Project Create

the biography of a nonprofit

Archive for the tag “financial risk”

Does Nonprofit Mean No Profit?

I have had a lot of people asking me why I am starting a nonprofit organization rather than a for-profit. The most common questions have something to do with how nonprofits stay in business, and more importantly, how  I will pay my student loans, which are depressing to say the least. These are great questions, and ones I have definitely had to consider myself.

While everyone knows nonprofits exist, there are a lot of misconceptions about what they do and how they operate. The biggest misunderstanding is that “nonprofit” means “no profit”. To shed a little light on what a nonprofit actually is, here are a few differences between nonprofits and regular businesses from

  • When you start a business, it is for the financial benefit of its owners and/or shareholders. Profit is the goal and the business pays taxes on that profit.
  •  A nonprofit entity has a mission that benefits the “greater good” of the community, society, or the world. It does not pay taxes, but it also cannot use its funds for anything other than the mission for which it was formed.
  • Nonprofit organizations can and do make a profit, but it must be used solely for the operation of the organization or, in the case of a foundation, granted to other nonprofit organizations.
  •  When a for-profit organization goes out of business, its assets can be liquidated and the proceeds distributed to the owners or the shareholders. When a nonprofit goes out of business, its remaining assets must be given to another nonprofit.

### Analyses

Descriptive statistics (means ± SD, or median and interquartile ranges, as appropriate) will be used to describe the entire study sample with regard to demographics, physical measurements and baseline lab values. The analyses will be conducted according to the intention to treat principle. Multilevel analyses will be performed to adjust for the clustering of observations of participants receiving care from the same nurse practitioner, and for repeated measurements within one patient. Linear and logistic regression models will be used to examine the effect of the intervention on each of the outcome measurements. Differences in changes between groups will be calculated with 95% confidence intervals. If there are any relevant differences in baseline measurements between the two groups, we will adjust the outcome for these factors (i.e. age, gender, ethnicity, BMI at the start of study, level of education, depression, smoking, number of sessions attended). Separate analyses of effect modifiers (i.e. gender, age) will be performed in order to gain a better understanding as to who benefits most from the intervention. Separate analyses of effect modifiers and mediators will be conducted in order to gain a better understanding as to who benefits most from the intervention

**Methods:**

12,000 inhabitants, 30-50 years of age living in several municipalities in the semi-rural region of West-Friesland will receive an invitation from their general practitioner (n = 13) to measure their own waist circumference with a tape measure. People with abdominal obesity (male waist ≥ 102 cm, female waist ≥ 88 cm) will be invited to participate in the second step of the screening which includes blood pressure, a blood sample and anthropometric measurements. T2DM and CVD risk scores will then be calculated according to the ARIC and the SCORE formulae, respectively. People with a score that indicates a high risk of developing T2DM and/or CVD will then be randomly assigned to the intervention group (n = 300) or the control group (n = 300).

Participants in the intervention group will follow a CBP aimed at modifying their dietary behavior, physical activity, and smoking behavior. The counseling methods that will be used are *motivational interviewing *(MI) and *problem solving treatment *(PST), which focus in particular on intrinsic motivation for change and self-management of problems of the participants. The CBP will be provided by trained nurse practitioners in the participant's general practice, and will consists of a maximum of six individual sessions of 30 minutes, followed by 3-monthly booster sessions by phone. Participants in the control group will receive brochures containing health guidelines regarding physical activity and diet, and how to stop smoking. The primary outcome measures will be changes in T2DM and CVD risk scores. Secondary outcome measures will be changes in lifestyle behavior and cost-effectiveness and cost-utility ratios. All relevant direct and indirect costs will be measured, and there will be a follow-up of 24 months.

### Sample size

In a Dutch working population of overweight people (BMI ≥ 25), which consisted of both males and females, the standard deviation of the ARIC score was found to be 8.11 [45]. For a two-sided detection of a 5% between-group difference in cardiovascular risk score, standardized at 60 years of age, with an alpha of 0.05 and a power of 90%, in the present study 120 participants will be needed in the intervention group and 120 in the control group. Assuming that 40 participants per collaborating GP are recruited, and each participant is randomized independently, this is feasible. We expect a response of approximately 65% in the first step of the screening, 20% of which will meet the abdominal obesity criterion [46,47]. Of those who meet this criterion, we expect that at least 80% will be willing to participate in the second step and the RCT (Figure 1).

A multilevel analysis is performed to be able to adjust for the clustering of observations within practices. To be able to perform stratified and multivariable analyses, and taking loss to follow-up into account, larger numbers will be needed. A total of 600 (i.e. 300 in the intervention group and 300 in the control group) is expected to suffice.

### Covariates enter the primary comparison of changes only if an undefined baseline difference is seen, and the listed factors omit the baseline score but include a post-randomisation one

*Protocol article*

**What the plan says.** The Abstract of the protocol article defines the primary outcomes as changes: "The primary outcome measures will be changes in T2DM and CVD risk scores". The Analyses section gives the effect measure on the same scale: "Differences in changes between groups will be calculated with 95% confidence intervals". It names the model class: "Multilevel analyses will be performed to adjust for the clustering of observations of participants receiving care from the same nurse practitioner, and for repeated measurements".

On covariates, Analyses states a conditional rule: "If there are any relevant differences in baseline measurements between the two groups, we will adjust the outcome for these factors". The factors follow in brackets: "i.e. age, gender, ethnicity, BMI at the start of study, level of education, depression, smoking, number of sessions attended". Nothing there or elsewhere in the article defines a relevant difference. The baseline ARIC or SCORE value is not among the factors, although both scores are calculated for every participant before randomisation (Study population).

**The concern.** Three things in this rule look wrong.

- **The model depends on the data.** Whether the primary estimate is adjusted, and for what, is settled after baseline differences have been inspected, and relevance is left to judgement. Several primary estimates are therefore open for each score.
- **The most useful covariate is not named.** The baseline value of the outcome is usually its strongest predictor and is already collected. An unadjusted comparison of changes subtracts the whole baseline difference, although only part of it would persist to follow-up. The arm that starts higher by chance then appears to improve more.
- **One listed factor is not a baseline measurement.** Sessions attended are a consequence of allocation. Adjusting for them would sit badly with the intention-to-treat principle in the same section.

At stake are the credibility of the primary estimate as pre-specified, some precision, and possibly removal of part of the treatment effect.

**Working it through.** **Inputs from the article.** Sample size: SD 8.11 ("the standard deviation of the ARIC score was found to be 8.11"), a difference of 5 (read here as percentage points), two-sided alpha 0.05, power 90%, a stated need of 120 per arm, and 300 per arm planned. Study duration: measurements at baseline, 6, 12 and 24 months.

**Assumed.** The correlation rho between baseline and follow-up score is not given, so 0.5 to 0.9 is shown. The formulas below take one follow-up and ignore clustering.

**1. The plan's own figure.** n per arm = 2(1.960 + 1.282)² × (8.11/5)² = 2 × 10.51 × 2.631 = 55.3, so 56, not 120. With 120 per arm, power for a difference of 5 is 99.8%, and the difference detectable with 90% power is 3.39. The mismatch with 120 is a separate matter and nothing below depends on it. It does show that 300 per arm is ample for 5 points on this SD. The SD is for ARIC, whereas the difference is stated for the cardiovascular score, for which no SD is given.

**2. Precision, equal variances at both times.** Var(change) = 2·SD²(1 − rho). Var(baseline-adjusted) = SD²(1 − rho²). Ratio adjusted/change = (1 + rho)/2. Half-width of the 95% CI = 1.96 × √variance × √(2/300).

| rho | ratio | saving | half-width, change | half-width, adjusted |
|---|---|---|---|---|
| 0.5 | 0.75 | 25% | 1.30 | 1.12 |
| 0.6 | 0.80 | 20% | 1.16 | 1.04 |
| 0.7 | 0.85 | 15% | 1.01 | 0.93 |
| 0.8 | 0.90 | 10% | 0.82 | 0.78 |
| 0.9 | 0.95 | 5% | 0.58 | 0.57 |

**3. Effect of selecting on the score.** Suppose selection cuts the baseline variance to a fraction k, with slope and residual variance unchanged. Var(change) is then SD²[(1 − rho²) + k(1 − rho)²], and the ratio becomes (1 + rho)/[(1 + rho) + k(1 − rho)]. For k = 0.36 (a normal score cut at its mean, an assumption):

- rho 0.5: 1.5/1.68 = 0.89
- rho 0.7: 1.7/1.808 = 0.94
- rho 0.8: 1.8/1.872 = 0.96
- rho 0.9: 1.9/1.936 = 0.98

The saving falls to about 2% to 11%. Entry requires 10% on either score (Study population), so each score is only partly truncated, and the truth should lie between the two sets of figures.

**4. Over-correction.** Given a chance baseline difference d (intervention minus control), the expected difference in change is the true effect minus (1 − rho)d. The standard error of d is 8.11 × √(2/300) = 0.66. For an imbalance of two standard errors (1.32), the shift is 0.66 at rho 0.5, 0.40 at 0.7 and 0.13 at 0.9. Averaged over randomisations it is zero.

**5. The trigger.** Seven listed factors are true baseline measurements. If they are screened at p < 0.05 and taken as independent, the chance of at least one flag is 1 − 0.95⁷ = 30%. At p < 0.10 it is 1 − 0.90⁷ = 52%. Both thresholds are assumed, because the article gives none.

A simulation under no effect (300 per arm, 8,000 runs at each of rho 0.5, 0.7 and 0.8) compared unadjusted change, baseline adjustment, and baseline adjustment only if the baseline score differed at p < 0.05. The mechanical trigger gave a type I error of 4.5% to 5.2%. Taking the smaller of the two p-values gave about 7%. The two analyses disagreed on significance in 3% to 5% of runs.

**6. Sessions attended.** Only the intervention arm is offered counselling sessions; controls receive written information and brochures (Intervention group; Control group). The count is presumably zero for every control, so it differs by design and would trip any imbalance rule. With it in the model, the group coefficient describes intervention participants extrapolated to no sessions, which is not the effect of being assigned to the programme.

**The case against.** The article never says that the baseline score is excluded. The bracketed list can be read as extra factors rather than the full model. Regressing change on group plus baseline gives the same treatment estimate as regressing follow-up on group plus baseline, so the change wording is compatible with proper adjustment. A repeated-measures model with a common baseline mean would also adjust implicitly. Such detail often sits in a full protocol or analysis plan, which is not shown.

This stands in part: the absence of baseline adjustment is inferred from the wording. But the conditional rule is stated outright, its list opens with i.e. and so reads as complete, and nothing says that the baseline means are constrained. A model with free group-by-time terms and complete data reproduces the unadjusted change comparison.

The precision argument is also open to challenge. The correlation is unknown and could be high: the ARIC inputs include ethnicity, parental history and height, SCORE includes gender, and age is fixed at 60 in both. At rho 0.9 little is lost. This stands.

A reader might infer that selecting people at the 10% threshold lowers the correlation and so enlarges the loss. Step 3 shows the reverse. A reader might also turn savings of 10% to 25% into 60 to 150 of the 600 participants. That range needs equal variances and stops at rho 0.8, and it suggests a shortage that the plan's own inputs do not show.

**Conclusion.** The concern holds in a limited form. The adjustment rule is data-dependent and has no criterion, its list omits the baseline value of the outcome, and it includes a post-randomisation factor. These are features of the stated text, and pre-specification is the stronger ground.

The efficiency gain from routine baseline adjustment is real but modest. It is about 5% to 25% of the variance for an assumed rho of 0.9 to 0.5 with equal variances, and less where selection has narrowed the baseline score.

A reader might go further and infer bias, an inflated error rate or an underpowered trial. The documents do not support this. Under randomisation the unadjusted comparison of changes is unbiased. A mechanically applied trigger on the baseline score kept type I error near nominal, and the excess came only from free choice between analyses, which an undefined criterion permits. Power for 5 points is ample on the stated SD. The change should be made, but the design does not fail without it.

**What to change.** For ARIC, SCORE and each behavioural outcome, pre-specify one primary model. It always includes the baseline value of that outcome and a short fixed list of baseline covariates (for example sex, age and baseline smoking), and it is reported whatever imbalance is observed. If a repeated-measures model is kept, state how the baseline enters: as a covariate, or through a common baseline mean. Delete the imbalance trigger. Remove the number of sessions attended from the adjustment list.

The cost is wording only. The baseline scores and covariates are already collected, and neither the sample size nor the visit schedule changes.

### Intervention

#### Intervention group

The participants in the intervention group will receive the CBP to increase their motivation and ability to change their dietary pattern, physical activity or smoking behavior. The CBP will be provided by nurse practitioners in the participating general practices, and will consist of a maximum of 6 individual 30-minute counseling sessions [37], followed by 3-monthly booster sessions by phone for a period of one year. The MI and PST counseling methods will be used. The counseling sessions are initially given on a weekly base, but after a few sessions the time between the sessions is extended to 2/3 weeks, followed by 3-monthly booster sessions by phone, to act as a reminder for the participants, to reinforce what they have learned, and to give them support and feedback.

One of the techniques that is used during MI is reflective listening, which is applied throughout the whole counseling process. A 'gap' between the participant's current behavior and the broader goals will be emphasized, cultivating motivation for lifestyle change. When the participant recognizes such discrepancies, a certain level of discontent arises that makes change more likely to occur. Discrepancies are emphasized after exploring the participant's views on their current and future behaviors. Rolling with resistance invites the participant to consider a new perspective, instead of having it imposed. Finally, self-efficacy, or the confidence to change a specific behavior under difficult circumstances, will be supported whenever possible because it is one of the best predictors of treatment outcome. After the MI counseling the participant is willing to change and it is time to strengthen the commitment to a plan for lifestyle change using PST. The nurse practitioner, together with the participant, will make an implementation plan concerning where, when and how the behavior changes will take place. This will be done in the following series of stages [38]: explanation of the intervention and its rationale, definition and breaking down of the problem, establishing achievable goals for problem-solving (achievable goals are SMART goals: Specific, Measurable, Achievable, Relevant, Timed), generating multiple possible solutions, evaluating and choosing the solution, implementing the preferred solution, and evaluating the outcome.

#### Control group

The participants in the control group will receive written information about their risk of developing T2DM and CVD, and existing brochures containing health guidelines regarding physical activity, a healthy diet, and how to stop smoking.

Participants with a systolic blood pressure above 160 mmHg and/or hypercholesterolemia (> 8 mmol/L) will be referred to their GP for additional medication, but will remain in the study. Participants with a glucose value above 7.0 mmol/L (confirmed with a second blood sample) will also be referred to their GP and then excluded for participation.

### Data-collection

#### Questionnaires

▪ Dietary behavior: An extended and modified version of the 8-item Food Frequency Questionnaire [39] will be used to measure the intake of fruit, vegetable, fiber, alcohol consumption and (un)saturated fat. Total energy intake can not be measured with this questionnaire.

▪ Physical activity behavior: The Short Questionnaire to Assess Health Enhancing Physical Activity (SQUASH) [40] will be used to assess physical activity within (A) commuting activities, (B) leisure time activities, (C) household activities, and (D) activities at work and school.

There are many ways that nonprofits operate just like a regular corporation. For example, a nonprofit is also controlled by a board of directors. It is the board’s responsibility to ensure the nonprofit is fulfilling its mission, whether this is through direct action or supervision over an executive director.  

Another important similarity is that nonprofits can, and commonly do, have paid employees.  I won’t go into the politics of how much (or little) salaries should be, but they generally vary based on location, mission, and operating budget. For example, in an art nonprofit with an annual budget of $100,000, it would not be proper for a salary of $50,000/year. Also, while the major benefit of 501(c)(3) nonprofit status is that the company itself is not taxed on income, paid employees pay income taxes just like everybody else.

I know this is only a brief explanation, but I hope this helps clear up any confusions about how a nonprofit operates. My friends (and parents) can now rest assured that I am not signing up for a life of servitude without recourse. I don’t plan on becoming a millionaire through Project Create, but I certainly plan on being able to eat!

Bartering for Art?

I think it is safe to say that one of the major inhibitors of creative expression is money. Art supplies are expensive and being a full time artist can certainly be a financial risk. Without a guaranteed return on investment, not a lot of people (including myself) can afford to create art without sacrifice.